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The Gospel Leads Us More Deeply into the Mystery

Mary Jo Tully
Chancellor, Archdiocese of Portland

Jan. 19, 2014
Second Sunday in Ordinary Time
Isaiah 49:3,5-6
1 Corinthians 1:1-3
John 1:29-34

Today we take a brief foray into the Gospel of John. This evangelist is quite different from Matthew, Mark and Luke. He is obviously a theologian and a quite excellent writer. John’s Gospel came last and the early Christians were aware of those who came before. John wastes little time telling the stories for effect. His is a Gospel of both theology and style. It seems a more intimate Gospel to me; one written by someone who had a deep relationship with the Lord.

There are some places where the poetry is evident (see the prologue). John’s use of poetic solemnity when Jesus speaks is easily seen. Yet, Jesus is frequently misunderstood by those to whom he preaches. Again, this is a technique of the Evangelist. Many times it gives him the opportunity to show the depth of the words that Jesus uses. For instance, the image of the Lamb of God can refer to the paschal lamb, the suffering servant or the apocalyptic lamb—or all of the above. Today’s Gospel is the most profound biblical testimony to Christianity’s foundational belief in Jesus as truly divine and truly human. In this Gospel reading John the Baptist is a witness to the fulfillment of four Old Testament titles in Jesus: (1) Lamb of God (2) Pre-existent One (vs. 29-31, (3) Spirit-bearer, and (4) Chosen One (vs. 32-34).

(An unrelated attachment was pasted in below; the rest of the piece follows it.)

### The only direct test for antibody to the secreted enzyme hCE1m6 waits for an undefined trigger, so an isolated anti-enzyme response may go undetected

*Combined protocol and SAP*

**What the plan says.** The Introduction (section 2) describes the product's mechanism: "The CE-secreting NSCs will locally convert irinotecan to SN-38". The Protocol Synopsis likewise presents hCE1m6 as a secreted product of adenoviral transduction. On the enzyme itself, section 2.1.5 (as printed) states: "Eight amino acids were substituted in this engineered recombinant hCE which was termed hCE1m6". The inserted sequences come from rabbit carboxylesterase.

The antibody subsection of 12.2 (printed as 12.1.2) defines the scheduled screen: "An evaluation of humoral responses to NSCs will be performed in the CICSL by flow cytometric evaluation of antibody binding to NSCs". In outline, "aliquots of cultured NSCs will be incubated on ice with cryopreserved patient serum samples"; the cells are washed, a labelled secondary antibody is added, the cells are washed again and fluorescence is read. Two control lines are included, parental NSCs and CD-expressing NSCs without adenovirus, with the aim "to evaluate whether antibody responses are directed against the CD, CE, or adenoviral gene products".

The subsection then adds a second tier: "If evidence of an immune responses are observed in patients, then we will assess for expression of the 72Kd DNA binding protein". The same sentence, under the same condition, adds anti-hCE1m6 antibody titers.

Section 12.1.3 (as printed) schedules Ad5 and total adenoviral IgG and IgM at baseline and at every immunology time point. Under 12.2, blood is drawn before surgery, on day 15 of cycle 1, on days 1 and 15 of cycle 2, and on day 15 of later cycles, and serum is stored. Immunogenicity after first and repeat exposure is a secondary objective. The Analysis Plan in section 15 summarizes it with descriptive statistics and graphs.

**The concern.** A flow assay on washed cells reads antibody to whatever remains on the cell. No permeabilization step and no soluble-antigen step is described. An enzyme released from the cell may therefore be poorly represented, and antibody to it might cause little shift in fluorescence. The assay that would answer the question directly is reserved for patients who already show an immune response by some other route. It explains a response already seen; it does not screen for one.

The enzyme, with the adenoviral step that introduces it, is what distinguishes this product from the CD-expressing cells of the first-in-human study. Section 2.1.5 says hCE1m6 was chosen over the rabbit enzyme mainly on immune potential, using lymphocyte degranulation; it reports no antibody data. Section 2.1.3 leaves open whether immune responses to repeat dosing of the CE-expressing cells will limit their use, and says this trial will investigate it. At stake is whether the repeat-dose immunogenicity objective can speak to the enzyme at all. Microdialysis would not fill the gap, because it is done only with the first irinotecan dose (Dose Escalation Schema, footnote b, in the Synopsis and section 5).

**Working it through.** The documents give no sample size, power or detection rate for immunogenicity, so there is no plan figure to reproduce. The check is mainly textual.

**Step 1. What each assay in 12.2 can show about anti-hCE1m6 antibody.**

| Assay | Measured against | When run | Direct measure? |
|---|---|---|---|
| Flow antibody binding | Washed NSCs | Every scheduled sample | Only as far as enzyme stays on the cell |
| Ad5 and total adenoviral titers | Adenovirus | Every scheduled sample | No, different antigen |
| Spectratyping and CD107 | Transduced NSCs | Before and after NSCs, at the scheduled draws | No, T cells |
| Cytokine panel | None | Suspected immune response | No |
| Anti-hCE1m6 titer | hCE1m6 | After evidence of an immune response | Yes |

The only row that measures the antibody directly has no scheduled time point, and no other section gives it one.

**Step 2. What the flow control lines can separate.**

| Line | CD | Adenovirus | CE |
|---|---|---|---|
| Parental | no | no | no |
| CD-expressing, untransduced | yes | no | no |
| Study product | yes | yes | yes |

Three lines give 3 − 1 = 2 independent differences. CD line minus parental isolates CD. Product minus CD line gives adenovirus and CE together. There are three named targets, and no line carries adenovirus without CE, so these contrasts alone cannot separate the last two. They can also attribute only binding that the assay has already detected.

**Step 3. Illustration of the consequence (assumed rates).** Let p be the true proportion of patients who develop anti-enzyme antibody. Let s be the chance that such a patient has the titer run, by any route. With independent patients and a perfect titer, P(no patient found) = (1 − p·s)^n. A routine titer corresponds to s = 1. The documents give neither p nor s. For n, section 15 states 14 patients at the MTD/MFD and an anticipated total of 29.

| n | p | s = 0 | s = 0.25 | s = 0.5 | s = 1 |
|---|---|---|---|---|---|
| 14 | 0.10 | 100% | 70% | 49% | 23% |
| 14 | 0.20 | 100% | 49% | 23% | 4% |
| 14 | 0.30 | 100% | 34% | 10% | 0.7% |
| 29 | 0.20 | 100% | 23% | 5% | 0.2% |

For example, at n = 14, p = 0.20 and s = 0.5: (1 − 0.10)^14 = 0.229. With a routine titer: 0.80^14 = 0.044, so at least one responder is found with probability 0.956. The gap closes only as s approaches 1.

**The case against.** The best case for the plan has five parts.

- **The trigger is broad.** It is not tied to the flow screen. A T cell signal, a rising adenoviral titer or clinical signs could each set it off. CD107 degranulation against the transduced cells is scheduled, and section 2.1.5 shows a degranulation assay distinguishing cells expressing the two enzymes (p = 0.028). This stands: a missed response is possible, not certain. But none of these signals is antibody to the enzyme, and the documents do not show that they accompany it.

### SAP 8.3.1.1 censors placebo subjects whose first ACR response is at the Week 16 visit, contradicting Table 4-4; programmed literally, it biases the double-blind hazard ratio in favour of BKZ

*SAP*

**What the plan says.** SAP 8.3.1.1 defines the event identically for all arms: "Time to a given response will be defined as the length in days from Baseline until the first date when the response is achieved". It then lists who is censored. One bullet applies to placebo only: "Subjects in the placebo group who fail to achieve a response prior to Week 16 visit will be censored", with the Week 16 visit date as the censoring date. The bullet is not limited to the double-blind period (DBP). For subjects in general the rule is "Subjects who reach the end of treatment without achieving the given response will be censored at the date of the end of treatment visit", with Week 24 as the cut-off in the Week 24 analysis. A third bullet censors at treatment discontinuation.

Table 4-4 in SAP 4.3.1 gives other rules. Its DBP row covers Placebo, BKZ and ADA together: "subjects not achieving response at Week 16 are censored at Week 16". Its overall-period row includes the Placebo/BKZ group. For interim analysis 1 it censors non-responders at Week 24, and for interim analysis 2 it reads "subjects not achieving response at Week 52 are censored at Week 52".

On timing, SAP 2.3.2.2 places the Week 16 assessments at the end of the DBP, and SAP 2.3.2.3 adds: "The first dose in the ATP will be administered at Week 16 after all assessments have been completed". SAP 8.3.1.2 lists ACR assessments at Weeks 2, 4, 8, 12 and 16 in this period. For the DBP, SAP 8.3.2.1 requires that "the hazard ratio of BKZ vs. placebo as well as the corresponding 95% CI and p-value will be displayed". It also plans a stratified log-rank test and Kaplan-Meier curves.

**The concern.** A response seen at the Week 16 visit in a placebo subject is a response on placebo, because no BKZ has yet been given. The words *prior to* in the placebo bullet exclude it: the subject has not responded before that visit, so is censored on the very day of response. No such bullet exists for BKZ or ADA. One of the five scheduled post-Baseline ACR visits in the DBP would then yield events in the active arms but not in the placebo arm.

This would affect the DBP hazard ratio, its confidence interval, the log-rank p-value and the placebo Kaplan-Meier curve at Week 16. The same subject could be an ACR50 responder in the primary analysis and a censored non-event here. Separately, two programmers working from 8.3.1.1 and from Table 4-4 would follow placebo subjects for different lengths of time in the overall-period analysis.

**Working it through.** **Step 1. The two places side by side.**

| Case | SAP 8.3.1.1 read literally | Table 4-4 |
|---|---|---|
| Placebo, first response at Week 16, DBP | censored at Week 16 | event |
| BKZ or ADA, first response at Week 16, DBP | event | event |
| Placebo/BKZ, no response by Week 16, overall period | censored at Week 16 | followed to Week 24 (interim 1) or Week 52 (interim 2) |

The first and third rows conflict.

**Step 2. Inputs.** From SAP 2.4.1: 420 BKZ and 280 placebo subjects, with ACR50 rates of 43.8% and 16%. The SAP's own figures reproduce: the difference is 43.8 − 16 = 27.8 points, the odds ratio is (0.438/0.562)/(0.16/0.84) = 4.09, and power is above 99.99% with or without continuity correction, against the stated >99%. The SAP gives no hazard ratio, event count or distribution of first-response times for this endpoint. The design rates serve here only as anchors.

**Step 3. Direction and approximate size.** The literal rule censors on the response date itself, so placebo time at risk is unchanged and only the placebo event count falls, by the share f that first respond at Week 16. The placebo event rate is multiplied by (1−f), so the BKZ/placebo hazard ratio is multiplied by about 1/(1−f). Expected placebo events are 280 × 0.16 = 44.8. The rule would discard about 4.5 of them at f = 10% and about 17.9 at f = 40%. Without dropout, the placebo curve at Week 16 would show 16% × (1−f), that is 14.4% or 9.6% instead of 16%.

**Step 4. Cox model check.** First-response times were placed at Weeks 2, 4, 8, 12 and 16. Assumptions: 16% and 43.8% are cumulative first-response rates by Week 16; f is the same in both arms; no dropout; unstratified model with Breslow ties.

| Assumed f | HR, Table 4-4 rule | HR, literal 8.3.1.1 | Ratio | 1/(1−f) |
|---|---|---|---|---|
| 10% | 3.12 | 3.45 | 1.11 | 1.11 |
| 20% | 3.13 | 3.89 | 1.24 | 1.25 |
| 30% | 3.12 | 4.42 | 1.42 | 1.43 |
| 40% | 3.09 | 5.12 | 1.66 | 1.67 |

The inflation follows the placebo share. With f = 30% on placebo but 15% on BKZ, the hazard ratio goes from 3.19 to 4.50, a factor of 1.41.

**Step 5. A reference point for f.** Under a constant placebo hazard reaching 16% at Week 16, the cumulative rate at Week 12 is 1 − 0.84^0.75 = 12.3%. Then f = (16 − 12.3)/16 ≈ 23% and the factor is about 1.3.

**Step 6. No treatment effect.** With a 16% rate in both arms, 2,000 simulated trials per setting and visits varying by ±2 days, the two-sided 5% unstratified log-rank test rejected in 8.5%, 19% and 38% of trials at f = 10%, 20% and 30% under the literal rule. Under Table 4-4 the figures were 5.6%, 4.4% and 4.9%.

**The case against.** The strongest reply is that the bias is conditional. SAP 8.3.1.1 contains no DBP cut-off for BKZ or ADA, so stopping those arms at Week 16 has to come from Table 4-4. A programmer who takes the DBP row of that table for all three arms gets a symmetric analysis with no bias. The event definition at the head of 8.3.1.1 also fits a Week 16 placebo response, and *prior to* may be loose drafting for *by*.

Theologians have seen this portion of John's Gospel and the chapter that immediately follows as descriptive of the Catechumenate, a portrait of one's journey toward faith. For me, it has always been more descriptive of the Mystagogia step—a time that builds on the synoptic Gospels, a time when the mysteries of the faith are more deeply examined. It seems that John was writing for a more mature community…those who already had a basic faith.

It is easy to be content that we have finally come to recognize Christ. The liturgy of the day urges us on and challenges us still more. "It is too little...for you to be my servant," the First Reading announces. "I will make you a light to the nations that my salvation may reach to the ends of the earth." The reading tells us where our journey of faith will lead--to the Kingdom. Our task is to discover what in this world will lead toward the kingdom and what blocks its coming. Like the prophets of old, the Church is called to be a light to the nations.

We gather at this Eucharist knowing that we are "called to be saints together with all those who in every place call on the name of our Lord Jesus Christ." We gather to say, "Here I am, Lord," and to accept our call to be witnesses to Christ in the world.

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